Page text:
The Divergent Cardiovascular Effects of Angiotensin-Converting Enzyme Inhibitors and Angiotensin II Type 1 Receptor Blockers in Adult Patients With Type 2 Diabetes Mellitus

Publication date: April 2018Source: Canadian Journal of Diabetes, Volume 42, Issue 2Author(s): Martin H. Strauss, Alistair S. HallAbstractThe renin angiotensin aldosterone system (RAAS) plays a central role in the pathophysiology of hypertension and vascular disease. Angiotensin-converting enzyme inhibitors (ACEi's) suppress angiotensin II (ANG II) concentrations, whereas angiotensin II type 1 (AT1) receptor blockers (ARBs) block the binding of ANG II to AT1 receptors. ACEi's and ARBs are both effective antihypertensive agents and produce similar risk reductions for stroke, a blood pressure-dependent phenomenon. ACEi's also reduce the risk for myocardial infarction (MI) and all-cause mortality in high-risk hypertensive patients as well as in people with diabetes, vascular disease and congestive heart failure. ARBs, in contrast, do not reduce the risk for MI or death in randomized clinical trials when assessed vs. placebo. Systematic reviews of ARBs that include meta-analyses or metaregression analyses confirm that ARBs lack the cardiovascular-protective effects of ACEi's.Practice guidelines, especially those for high-risk patients, such as those with diabetes mellitus, should reflect the evidence that ACEi's and ARBs have divergent cardiovascular effects: ACEi's reduce mortality, whereas ARBs do not. ACEi's should remain the preferred RAAS inhibitor for patients at high risk.RésuméLe système rénine-angiotensine-aldostérone (SRAA) joue un r&o...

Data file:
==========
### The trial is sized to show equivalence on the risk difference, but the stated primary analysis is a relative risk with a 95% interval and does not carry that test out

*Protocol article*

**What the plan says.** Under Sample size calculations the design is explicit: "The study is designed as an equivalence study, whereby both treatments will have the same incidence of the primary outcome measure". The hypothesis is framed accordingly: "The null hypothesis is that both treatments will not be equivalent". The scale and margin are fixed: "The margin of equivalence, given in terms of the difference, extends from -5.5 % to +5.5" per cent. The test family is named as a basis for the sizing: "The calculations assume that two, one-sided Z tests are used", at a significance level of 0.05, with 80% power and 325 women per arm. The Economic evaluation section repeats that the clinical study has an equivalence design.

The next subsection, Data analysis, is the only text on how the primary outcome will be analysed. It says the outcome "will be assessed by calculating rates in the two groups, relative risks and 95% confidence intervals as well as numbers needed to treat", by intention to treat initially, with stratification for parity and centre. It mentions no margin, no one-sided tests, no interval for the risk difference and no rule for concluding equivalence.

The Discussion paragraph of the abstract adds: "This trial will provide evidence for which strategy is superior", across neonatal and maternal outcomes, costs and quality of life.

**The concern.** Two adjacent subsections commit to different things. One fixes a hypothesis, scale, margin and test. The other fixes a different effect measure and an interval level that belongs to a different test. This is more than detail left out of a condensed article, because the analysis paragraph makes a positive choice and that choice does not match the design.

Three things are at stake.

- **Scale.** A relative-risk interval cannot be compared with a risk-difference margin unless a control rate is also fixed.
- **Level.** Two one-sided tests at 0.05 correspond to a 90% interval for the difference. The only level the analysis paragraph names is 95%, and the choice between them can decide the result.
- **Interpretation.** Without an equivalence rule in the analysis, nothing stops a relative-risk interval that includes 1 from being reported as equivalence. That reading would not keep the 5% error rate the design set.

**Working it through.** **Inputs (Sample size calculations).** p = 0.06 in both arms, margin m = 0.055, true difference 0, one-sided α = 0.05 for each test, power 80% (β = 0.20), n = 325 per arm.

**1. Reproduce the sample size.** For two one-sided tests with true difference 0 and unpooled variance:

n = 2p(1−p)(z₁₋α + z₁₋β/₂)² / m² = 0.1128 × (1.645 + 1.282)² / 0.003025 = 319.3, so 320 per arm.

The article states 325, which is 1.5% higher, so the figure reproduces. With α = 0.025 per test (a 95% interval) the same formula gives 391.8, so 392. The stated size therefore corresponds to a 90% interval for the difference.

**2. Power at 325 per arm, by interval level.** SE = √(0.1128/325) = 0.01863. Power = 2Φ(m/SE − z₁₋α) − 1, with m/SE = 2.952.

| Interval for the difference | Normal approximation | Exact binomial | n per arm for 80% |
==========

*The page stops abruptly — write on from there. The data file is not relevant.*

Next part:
Source: Canadian Journal of Diabetes - Category: Endocrinology Source Type: research

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Publication date: Available online 22 December 2017 Source:Canadian Journal of Diabetes Author(s): Martin H. Strauss, Alistair S. Hall The renin angiotensin aldosterone system (RAAS) plays a central role in the pathophysiology of hypertension and vascular disease. Angiotensin-converting enzyme inhibitors (ACEi's) suppress angiotensin II (ANG II) concentrations, whereas angiotensin II type 1 (AT1) receptor blockers (ARBs) block the binding of ANG II to AT1 receptors. ACEi's and ARBs are both effective antihypertensive agents and produce similar risk reductions for stroke, a blood pressure-dependent phenomenon. ACEi's also ...
Source: Canadian Journal of Diabetes - Category: Endocrinology Source Type: research
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